What’s on your cookbook shelf? These days, many people are cooking from recipes on the internet instead of cookbooks.
Did you ever discard or pass on a cookbook and then later regret your having gotten rid of it?
Diets, tastes and trends change over time. I have a wooden box of my grandmother’s recipes but I’m not making them.
I always enjoy reading a cookbook in bed, planning meals or dishes to try. Thinking about entertaining. What I usually end up doing is making the same things over and over again for the most part, not using a recipe.
Comfort foods as of late, with the ongoing winter temps I feel motivated to cook hearty meals- and eat them!
Here’s my sister’s cookbook shelf in NYC. You might remember seeing her kitchen. I love the Coldweather Cooking book and have a copy myself. I love to bake the Brown Mountain Cake out of the Farm Journal Country Cookbook. The Fannie Farmer makes me think of my mother’s Boston Cooking School Cookbook, tied with a ribbon.
I open old cookbooks, find a handwritten note or a yellowed recipe between the pages, see my mother’s hand- memories of my childhood or my children’s childhood, recipes past, present and the ones I’ve clipped for the future (always heavy on the desserts!)
I’ll share my cookbook shelf another post. Hope you will share your cookbook shelf photo.
It was hard to get it all in one shot, it’s a tight space!
The challenge of curves spoke to me immediately.
This week’s challenge - the world through your eyes, did not.
But then I looked at the photo of my sister in NYC from the other night, the reflection of Freedom Tower (behind the buildings in the foreground) in her sunglasses as we sat along the Hudson River at Battery Park. A literal interpretation. It seems I set it up AFTER reading the challenge today.
From my sister Mary via her cell Sunday afternoon
It was a nice one, too. I bought it at the fancy card store in Shadyside a while back to be sure I had it in plenty of time.
You remember the store behind our old house on Howe Street? That one.
Buying cards and not mailing them in a timely fashion seems to be something I do often. Once I swore I would never send a late card again.
I brought the birthday card to New York City when we visited last month. I thought about writing it and giving it to you then. It was still in my bag tonight.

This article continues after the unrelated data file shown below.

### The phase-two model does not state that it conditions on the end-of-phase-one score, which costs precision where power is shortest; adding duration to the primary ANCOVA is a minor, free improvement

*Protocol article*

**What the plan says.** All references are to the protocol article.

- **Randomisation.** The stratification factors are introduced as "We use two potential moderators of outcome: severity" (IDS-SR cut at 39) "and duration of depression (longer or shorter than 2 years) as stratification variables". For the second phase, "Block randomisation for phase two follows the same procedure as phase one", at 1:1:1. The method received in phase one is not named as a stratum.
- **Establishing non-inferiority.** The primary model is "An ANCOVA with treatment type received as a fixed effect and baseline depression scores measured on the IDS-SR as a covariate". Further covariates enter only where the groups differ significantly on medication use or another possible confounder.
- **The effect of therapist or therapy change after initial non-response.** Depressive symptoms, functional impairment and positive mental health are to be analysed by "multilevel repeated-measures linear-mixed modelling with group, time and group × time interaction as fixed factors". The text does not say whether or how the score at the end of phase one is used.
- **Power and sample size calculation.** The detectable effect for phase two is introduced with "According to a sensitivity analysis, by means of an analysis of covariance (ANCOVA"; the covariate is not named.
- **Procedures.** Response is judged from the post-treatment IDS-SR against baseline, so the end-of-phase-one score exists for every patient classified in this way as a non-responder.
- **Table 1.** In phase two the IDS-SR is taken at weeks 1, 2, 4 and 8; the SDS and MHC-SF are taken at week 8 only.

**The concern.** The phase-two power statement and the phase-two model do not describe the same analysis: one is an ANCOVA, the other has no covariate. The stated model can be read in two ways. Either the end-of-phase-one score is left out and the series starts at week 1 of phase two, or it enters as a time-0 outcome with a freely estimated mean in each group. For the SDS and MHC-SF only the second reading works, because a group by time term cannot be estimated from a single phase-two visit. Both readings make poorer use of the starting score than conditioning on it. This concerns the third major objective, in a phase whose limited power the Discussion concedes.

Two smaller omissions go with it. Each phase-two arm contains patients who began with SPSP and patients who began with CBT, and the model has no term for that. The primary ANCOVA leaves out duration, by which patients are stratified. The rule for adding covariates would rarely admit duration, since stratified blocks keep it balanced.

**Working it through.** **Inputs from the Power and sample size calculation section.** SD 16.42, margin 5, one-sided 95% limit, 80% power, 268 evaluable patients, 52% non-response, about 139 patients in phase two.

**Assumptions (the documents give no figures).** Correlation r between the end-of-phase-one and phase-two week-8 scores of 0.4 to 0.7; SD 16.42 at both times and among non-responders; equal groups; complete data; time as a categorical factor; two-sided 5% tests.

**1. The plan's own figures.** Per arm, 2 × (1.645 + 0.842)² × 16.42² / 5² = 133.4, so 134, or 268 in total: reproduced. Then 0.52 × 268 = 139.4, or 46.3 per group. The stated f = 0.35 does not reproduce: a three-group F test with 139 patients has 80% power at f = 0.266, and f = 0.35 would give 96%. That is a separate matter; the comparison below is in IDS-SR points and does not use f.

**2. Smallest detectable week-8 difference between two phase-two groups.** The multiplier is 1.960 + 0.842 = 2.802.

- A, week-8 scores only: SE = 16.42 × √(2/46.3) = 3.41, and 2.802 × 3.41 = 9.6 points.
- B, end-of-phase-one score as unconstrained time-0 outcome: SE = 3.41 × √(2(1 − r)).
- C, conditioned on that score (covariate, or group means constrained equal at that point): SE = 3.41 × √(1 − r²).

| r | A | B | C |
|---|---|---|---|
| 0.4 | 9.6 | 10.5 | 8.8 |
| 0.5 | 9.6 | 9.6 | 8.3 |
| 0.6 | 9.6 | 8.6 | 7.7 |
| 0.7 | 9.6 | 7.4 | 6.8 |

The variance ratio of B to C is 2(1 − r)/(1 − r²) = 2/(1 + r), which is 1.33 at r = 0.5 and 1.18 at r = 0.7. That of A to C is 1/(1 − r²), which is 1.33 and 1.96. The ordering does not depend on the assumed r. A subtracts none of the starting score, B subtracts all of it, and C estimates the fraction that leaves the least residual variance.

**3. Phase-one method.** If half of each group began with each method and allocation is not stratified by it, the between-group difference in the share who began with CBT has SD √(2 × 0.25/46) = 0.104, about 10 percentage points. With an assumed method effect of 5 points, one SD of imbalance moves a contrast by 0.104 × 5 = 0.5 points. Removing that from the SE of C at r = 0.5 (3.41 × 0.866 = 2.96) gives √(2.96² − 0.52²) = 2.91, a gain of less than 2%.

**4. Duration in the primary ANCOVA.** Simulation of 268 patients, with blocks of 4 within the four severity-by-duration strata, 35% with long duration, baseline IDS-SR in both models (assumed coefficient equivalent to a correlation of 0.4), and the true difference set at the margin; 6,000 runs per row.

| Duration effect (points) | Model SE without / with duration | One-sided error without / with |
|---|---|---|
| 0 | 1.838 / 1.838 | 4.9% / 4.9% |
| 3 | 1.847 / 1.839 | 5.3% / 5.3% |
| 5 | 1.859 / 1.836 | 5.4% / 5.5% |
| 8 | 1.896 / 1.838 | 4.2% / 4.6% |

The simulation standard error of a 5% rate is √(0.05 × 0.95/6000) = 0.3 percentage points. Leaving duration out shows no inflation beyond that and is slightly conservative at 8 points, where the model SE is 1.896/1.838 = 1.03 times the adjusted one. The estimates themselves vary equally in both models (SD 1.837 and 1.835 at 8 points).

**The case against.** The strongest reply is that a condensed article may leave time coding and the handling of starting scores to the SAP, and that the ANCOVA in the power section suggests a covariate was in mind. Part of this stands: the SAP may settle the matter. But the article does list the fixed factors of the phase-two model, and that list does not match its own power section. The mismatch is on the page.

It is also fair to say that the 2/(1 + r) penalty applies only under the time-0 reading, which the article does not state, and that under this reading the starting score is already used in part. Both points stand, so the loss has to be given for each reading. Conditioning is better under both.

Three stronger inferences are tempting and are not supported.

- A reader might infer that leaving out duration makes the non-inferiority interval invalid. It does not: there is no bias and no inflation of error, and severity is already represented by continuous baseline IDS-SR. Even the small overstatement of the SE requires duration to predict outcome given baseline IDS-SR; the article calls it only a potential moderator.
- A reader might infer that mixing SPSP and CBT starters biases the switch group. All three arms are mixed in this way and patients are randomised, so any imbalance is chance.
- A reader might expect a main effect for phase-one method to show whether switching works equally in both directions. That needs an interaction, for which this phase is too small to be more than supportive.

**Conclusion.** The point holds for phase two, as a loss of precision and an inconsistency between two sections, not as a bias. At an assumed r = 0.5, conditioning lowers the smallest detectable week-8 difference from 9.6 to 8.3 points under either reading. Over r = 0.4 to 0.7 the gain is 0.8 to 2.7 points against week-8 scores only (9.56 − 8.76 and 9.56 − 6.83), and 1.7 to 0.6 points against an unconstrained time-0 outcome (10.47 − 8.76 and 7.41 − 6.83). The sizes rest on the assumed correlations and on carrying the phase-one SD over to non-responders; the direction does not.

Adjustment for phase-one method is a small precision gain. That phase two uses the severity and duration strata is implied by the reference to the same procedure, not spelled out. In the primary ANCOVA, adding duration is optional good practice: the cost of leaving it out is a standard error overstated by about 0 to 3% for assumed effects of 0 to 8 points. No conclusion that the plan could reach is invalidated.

Nah, I thought, I’ll save it- mail it to arrive closer to the special day. A much better plan. Now you’re on your way to visit our brother in Okanogan. Your mail’s on hold. And I didn’t get it in the mailbox yet.
Here’s what I do. I’ll think of someone, know their birthday is coming, buy a card, misplace it, or drive the card around for a time, til it’s ripe? I am not sure why I do this. I read a whole bunch of sisters cards, too, looking for the right sentiment. Some of them all sappy but this one was succinct and to the point. It’s even printed on recycled paper and Made in the U.S. A. Here’s a photo of the beautiful card I meant to send in time.
”I’m grateful we’re sisters.”
Happy Birthday Mary. You are an excellent sister, aunt, and friend. Thanks for always being there and listening and for putting up with me during my bratty years. (I think they are done) Love you with all my heart and am grateful for all the love you give to all of us. Have a happy birthday celebration with David.xxoo
You might remember the post my sister’s kitchen- 20 for dinner? no problem!. How she always finds cool and quirky things for me to photograph when I visit her in NYC where she’s lived about 48 years. The kids and I’d drive from Pittsburgh and camp out with her in the apartment. When we’d wake up, there’d be fresh warm Zito’s bread and homemade Strawberry Rhubarb Preserves and fresh butter.
You with Laura after the wedding last November. Thanks for all you did to make it happen so beautifully.
Here is a colorized baby photo of you with Mom. New Haven, CT
I turned it into an art project years ago and added the border. Sorry.
For Birthdays it was the 1-2-3-4 Cake recipe or the Happy Day Cake recipe on the back of the Swan’s Down Cake Flour box, frosted with Penuche icing. My mother would put the saucepan into a sink of cold water and then beat it by hand once it cooled. I can hear the ring of the metal loop at the end of the pan’s handle. And as I remember it she added a dash of vanilla extract. My dad would pour milk over a slice and eat it with a spoon. Cake and frosting recipes below photo.
Happy Day Cake
2½ cups sifted cake flour
1½ cups sugar
3 tsp. baking powder
1 tsp. salt
1/2 cup shortening, at room temperature
1 cup milk
1 tsp. vanilla extract
Sift flour with sugar, baking powder and salt. Stir shortening to soften. Add flour mixture, ¾ cup of the milk and vanilla. Mix until all flour is dampened, then beat two minutes at medium speed. Add eggs and remaining ¼ cup milk. Beat one minute longer. Pour into two 9-inch layer pans that have been lined with parchment paper. Bake at 350 degrees for 25 to 30 minutes or until cake tester inserted in center comes out clean. Cool 10 minutes in pans; remove from pans and cool thoroughly on racks.
This cake also may be baked in three 8-inch layer pans for 25 to 35 minutes, or in a 13- by 9-inch pan for 30 to 35 minutes. Batter may be spooned into 36 medium paper baking cups in muffin pans, filling half full. Bake at 375 degrees for 20 to 25 minutes.
- 1/2 cup butter
- 1 cup brown sugar, packed
- 1/4 cup milk
- 2 cups sifted confectioners’ sugar, more or less
- hot water, optional
In a saucepan, melt 1/2 cup butter. Add the brown sugar. Bring to a boil and lower heat to medium low and continue to boil for 2 minutes, stirring constantly. Add the milk and bring to a boil, stirring constantly. Cool to lukewarm. Gradually add sifted confectioners’ sugar. Beat until thick enough to spread. If too thick, add a little hot water. Frosts top and sides of a 2-layer cake or a 13×9-inch cake.